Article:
Looking at Obama’s Speech

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John McCain’s surprise selection of Sarah Palin did its work. The coverage of Palin knocked Barack Obama’s convention speech right out of the news cycle. That’s a shame because 38 million people watched Obama’s speech — an event that big (more people watched Obama than watched the Olympic opening ceremonies this year) deserves more than a passing mention.

I thought the speech was excellent. I don’t agree with Obama’s reliance on the federal government to solve all our problems and, despite his supporters’ efforts to make his lack of experience a non-issue, I still worry that he’s too green for the job. But I thought he finally delivered a speech that didn’t wantonly substitute soaring rhetoric for common, specific language. He talked like he was involved in a conversation and not like he was in a pulpit. He’ll have to keep that up if he wants to win over new supporters rather than just exciting his current ones.

Content-wise, I liked that he made specific reference, more than once, to American exceptionalism. Now, a lot of liberals get ill at the thought that America might in fact have values and culture superior to other values and cultures (the world is simpler if you never have to make judgments). But Obama said this:

[I]t is that American spirit, that American promise, that pushes us forward even when the path is uncertain; that binds us together in spite of our differences; that makes us fix our eye not on what is seen, but what is unseen, that better place around the bend.

That promise is our greatest inheritance.

That may not mean anything specifically, but it tells me Obama thinks we, as a nation, have unique and powerfully positive qualities. Not every liberal believes that anymore.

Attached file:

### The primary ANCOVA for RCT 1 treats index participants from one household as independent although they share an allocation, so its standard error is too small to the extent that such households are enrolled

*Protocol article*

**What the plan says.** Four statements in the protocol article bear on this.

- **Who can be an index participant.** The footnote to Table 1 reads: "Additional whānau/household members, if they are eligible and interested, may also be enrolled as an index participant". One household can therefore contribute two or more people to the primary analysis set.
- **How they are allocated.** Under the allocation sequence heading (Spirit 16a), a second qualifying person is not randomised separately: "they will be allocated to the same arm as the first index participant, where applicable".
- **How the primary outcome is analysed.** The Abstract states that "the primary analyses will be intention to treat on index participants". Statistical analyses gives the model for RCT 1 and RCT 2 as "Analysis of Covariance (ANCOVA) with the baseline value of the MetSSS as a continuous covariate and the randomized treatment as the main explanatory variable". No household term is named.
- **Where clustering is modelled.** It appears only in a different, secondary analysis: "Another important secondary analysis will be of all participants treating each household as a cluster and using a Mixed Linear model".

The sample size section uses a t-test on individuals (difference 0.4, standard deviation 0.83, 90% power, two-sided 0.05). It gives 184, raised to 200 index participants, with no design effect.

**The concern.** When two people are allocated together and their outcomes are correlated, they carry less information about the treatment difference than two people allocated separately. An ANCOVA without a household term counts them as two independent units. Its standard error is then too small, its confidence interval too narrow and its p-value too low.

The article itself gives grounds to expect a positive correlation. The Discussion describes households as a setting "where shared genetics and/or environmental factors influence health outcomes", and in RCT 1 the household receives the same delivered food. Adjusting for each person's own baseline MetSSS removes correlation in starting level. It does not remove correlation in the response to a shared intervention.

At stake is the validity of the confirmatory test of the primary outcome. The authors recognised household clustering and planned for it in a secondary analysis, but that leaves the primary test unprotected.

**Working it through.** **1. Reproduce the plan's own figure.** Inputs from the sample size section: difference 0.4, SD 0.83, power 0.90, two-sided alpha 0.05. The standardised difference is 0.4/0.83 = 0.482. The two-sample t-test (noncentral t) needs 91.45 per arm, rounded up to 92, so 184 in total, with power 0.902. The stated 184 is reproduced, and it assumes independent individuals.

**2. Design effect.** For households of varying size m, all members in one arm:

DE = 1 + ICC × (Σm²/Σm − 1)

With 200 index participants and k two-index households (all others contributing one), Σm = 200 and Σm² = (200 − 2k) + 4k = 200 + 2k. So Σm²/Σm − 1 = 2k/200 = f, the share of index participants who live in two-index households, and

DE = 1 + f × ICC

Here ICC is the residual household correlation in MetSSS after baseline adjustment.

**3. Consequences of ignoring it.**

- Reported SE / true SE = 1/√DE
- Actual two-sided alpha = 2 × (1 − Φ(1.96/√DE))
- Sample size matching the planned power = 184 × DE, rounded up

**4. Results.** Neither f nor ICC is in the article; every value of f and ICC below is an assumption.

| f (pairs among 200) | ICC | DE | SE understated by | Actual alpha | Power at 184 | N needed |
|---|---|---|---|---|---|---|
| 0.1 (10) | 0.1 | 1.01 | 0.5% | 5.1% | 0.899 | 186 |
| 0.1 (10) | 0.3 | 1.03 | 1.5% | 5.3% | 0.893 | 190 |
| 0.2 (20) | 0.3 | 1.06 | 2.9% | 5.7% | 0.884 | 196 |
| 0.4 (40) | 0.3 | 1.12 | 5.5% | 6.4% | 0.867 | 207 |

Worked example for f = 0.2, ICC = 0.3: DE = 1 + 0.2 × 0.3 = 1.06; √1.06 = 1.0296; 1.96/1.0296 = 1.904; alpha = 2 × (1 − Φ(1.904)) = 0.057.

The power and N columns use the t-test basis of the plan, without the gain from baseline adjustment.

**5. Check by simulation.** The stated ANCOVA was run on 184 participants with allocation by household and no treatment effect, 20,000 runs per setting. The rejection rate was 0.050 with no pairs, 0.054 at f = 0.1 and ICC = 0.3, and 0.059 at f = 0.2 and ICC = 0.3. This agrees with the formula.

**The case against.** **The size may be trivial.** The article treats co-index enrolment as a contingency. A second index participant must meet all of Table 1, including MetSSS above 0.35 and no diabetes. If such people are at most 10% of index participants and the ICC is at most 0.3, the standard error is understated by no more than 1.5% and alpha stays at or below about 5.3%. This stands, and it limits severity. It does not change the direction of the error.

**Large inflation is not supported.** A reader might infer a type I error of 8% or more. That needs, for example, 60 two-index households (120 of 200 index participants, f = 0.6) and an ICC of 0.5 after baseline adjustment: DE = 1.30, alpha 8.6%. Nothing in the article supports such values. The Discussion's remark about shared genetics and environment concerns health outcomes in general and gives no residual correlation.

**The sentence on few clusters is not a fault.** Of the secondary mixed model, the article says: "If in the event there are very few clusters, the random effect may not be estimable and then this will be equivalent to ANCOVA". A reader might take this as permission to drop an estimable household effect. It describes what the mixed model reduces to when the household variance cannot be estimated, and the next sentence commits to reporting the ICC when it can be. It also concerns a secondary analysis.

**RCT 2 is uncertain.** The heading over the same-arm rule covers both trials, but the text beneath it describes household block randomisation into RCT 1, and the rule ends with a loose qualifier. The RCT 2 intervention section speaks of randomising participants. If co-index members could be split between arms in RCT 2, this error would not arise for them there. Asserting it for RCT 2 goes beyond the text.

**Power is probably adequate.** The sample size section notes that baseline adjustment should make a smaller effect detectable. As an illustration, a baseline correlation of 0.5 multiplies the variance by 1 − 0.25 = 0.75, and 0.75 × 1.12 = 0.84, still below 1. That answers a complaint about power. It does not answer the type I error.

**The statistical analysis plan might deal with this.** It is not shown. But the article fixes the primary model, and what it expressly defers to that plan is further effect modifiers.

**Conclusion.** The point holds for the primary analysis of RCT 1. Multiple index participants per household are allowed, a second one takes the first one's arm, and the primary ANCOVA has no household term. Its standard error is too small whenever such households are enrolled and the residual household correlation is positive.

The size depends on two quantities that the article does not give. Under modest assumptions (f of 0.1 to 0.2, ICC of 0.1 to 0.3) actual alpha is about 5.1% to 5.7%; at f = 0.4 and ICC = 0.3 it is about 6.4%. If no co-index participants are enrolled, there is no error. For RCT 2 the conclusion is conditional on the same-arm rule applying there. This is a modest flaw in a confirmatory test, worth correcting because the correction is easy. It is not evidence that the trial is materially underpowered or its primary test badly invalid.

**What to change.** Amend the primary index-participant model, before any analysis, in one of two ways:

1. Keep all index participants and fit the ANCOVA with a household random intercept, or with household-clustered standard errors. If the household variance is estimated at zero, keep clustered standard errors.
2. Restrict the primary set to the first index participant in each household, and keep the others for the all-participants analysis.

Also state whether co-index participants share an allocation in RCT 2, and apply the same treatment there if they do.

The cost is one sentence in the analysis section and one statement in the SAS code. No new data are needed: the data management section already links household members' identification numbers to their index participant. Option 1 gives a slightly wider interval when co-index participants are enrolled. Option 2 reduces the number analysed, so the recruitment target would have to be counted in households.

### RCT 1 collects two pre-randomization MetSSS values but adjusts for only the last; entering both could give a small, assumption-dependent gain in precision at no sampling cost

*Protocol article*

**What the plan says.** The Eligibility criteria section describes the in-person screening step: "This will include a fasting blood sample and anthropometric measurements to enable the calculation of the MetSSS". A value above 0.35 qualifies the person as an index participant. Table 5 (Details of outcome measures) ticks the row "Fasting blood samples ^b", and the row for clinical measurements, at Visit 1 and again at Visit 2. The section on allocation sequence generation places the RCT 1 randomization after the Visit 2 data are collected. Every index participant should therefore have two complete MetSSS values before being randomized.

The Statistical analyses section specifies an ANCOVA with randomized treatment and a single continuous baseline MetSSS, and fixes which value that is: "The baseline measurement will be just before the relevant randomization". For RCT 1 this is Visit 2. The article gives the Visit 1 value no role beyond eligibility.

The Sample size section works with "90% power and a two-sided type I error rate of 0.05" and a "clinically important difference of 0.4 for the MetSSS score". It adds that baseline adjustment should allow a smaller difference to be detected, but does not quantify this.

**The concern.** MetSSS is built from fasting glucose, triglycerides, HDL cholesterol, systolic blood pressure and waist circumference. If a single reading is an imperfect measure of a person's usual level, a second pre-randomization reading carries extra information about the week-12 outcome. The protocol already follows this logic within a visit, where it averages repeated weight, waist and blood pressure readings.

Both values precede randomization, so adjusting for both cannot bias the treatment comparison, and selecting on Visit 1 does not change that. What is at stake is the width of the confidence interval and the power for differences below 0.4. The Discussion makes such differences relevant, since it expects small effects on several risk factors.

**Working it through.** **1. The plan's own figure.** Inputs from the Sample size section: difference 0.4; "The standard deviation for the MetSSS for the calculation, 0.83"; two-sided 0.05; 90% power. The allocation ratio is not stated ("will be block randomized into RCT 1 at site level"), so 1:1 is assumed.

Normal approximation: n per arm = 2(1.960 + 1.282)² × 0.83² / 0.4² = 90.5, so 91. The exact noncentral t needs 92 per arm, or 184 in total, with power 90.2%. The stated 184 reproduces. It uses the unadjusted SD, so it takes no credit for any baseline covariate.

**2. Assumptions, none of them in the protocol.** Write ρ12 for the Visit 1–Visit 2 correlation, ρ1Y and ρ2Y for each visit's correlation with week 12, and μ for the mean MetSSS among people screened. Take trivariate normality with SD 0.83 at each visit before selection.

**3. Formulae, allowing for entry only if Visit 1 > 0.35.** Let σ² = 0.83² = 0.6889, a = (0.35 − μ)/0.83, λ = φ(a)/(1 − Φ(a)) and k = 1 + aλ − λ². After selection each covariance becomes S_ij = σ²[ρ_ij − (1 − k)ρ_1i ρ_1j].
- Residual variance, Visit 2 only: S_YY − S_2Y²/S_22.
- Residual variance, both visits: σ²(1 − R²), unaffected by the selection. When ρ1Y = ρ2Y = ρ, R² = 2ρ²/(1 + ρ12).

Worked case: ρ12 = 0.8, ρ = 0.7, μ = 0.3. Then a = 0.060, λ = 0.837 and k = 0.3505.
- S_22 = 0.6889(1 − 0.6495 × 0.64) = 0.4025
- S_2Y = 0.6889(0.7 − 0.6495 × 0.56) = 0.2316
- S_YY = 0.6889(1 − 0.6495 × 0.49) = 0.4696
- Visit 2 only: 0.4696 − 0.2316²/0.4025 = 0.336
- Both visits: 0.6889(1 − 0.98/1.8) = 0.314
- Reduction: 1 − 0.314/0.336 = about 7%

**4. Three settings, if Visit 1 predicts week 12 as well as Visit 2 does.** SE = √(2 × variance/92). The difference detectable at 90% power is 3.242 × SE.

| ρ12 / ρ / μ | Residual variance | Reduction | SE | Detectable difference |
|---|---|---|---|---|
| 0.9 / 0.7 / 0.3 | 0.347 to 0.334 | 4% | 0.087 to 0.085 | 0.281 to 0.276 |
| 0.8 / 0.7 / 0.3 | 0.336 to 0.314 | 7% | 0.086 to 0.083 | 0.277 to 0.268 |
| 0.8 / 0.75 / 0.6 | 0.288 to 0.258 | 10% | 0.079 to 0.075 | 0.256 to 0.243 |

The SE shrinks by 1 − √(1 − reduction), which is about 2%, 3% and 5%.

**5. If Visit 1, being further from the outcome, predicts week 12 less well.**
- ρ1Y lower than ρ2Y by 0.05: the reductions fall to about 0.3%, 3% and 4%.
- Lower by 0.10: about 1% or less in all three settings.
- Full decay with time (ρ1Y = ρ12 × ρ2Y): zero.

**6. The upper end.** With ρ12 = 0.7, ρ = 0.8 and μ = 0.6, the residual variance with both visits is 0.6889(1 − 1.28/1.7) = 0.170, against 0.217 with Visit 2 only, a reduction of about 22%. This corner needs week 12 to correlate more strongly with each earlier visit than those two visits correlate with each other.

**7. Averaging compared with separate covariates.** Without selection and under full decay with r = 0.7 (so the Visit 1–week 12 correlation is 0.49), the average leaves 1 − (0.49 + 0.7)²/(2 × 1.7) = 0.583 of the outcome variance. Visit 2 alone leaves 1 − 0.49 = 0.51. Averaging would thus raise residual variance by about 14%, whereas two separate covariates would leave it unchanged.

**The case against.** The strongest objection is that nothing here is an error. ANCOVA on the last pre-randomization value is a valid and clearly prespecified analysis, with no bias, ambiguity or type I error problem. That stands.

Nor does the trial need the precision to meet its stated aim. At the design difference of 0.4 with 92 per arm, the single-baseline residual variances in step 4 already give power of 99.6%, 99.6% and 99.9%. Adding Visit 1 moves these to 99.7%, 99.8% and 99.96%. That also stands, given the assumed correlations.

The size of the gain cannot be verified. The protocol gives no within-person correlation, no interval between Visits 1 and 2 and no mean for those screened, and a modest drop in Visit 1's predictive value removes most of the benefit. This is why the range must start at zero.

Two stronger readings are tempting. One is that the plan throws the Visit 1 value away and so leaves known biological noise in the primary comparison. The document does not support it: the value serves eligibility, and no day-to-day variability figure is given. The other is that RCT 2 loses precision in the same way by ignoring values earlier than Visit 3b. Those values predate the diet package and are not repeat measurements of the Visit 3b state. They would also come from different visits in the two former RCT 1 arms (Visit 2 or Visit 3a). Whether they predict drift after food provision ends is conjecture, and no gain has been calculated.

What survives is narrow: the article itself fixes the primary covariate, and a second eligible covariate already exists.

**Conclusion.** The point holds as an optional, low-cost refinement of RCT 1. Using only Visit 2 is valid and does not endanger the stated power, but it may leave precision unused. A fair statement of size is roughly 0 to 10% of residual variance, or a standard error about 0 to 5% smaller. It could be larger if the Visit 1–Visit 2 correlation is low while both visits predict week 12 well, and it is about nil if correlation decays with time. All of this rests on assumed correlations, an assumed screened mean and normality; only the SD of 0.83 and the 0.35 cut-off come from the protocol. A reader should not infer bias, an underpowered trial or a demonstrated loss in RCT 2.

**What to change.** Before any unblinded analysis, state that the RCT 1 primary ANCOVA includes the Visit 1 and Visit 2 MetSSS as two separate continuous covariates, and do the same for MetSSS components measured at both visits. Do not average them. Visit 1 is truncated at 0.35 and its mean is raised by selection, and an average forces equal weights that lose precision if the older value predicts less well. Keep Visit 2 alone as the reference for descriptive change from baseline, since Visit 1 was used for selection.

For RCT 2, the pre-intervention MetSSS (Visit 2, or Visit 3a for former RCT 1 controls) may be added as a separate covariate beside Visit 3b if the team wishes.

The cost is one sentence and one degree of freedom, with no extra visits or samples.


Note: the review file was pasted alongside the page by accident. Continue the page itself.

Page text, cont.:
I also liked that he didn’t shy away from talking about the very real threats we face. Not only did he specifically reference 9/11, he committed to continuing the fight against terrorism and even turned the security issue against John McCain by noting the Arizona senator’s tepid reactions to the growing dangers in Afghanistan. Then, Obama gave this doozy of a line.

You know, John McCain likes to say that he’ll follow bin Laden to the gates of Hell, but he won’t even follow him to the cave where he lives.

Unfair, sure. But a good line. He followed that up by evoking the legacies of FDR and JFK and chastising anyone who says Democrats won’t defend this nation. We’ve come a long way from John Kerry just assuming we’d trust him on security issues, haven’t we? I still have my doubts about Obama’s judgment on military issues (he really doesn’t think the surge had a positive effect?!?) but I’m glad to hear him facing the issue head-on.

Finally, if there is such a thing as “red meat” to throw to centrists, he threw me some good stuff when he said:

What has also been lost is our sense of common purpose, and that’s what we have to restore.

We may not agree on abortion, but surely we can agree on reducing the number of unwanted pregnancies in this country.

The — the reality of gun ownership may be different for hunters in rural Ohio than they are for those plagued by gang violence in Cleveland, but don’t tell me we can’t uphold the Second Amendment while keeping AK-47s out of the hands of criminals.

I know there are differences on same-sex marriage, but surely we can agree that our gay and lesbian brothers and sisters deserve to visit the person they love in a hospital and to live lives free of discrimination.

You know, passions may fly on immigration, but I don’t know anyone who benefits when a mother is separated from her infant child or an employer undercuts American wages by hiring illegal workers.

In that passage, Obama reaffirmed the centrist instincts he showed years ago but which he almost never acknowledged during his primary run. He may yet prove to have the wisdom to see where the right and the left are being too stubborn and extreme.

O.k. Good speech. I liked a lot of it. Here’s what I really didn’t like: He’s apparently going to provide more affordable health care, better education, more investment in green energy and more help for the out-of-work while lowering the taxes of 95% of Americans and on small businesses. Sure you are, Barack.

We don’t need to run up more debt for our nation. What I’ll be looking to hear from Obama in the next few months is how he’ll do what he says he’ll do. What will he give up first, his programs or his tax breaks? Something will have to give.

Obama hasn’t won me over but he’s given me enough reason to keep listening. Let’s see how McCain can do this week.